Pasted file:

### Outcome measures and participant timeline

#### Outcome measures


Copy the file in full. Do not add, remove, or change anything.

### Outcome measures and participant timeline

#### Outcome measures